Every day is a struggle for me. There are days where the only thing getting me out of bed is the fact that I have animals to take care of. I can’t just ignore them or they’d be harmed. There are days where I just want to curl up and sleep the day away. My husband doesn’t let me do that, and I have responsibilities to the household that I have to perform. I don’t want to, but I’m forced into it.

I have my first appointment with my new counselor this Friday. From there I’ll get my appointment with a local psychiatrist to see if I can get my meds updated and stabilize again. Right now I’m using only my anti-seizure medicine (which is also prescribed for mental health issues) to maintain my equilibrium. It’s not working that well. I’m hoping it won’t take much to get me stable again, though I’ll have to wait and see.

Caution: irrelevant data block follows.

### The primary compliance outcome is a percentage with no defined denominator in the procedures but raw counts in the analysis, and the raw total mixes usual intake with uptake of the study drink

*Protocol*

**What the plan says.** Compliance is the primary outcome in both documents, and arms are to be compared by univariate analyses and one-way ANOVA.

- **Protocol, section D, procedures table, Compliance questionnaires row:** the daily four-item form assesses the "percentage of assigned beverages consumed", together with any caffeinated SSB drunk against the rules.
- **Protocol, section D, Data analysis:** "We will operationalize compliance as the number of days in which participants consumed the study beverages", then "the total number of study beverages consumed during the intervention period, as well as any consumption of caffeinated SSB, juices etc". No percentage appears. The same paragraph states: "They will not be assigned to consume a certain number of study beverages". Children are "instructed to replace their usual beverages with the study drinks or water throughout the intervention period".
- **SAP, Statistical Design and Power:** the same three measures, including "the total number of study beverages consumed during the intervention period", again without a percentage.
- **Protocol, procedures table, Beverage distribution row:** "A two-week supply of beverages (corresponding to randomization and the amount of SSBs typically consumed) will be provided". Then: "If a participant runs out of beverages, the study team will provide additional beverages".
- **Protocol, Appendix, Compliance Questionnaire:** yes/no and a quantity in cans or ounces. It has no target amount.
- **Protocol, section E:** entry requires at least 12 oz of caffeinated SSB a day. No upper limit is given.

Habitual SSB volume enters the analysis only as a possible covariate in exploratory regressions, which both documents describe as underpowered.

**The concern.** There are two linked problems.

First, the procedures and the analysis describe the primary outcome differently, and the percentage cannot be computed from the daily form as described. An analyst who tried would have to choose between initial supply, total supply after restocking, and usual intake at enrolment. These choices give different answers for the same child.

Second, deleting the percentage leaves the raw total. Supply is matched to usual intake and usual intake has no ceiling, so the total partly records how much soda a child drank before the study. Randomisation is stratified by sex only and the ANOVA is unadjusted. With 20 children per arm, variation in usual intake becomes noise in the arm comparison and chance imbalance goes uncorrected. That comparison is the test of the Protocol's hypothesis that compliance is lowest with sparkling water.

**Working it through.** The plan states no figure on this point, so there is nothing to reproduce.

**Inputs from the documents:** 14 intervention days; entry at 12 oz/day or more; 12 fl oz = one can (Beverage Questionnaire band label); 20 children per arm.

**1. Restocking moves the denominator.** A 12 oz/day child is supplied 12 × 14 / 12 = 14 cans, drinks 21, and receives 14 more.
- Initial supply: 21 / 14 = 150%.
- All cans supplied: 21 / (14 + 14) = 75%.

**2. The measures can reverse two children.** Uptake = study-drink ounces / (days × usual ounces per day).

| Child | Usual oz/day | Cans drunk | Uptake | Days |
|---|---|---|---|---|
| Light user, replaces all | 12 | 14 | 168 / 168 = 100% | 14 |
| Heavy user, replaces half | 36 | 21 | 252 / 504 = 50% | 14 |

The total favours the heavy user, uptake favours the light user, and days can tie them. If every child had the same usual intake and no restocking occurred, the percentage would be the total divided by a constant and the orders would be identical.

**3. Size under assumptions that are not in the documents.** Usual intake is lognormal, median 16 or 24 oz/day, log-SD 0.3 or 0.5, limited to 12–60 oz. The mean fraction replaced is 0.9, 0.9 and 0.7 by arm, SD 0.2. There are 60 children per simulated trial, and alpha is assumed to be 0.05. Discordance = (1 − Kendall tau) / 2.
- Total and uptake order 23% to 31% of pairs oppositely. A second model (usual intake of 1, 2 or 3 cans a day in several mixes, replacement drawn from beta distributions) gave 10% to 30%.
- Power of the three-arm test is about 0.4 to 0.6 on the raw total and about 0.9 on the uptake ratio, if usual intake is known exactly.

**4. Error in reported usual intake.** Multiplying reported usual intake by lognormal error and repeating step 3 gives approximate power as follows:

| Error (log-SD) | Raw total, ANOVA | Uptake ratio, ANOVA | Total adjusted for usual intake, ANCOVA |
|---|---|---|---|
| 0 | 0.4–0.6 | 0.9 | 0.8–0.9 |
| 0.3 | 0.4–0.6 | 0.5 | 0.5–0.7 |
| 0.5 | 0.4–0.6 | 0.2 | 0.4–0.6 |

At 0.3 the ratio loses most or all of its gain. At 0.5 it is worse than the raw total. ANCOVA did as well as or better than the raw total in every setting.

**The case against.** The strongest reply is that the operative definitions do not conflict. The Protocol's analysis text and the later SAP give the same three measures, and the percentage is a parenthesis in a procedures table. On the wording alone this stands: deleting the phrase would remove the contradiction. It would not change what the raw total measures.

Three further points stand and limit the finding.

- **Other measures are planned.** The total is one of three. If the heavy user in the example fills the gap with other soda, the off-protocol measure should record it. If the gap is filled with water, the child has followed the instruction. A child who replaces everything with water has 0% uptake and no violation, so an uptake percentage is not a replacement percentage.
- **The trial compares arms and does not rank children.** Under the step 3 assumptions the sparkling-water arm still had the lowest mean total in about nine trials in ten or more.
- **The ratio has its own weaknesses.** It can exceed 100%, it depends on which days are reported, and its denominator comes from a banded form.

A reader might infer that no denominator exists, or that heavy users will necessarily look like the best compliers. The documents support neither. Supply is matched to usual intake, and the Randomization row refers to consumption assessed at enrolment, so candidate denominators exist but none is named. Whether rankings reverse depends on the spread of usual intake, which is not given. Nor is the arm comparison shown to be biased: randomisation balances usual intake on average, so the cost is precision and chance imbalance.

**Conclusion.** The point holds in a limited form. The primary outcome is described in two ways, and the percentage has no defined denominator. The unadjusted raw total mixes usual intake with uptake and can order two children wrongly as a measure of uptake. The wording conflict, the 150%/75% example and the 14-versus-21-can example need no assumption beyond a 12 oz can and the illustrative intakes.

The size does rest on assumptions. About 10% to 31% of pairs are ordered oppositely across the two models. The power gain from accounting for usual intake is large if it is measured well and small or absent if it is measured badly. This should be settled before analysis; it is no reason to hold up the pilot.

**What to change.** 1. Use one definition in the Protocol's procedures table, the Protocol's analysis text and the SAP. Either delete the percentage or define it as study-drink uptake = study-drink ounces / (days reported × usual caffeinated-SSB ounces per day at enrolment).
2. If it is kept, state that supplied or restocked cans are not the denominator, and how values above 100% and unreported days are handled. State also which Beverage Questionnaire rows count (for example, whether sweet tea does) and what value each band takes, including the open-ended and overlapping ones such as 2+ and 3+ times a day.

Mental health issues aren’t a joke. They’re not “just in our head” in the way some people think. Those of us with them don’t always function well in normal society. This does not make us freaks, retards, liars, hypochondriacs, or insane. We are people with a medical problem that requires special care.

If you know someone with a mental illness, don’t judge them on the days where things aren’t going well. Be there to be supportive. If they need an ear, let them call/text/email you. Educate yourself on their diagnosis, if you know it. Don’t tell them to “get over it” or other phrases that you may think are helpful but actually hurt us. Don’t treat us like we’re helpless either. Treat us as you would anyone else, and understand that some days will be better than others for us.

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One thought on “Bipolar disorder is real…and I have it

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  1. Especially on educating yourself since, again if you know someone’s diagnosis, one word is hardly enough. Like both of us are bipolar, but I’m Bipolar 1 with rapid cycling with OCD tendencies- and we both know how much our different diagnoses mean.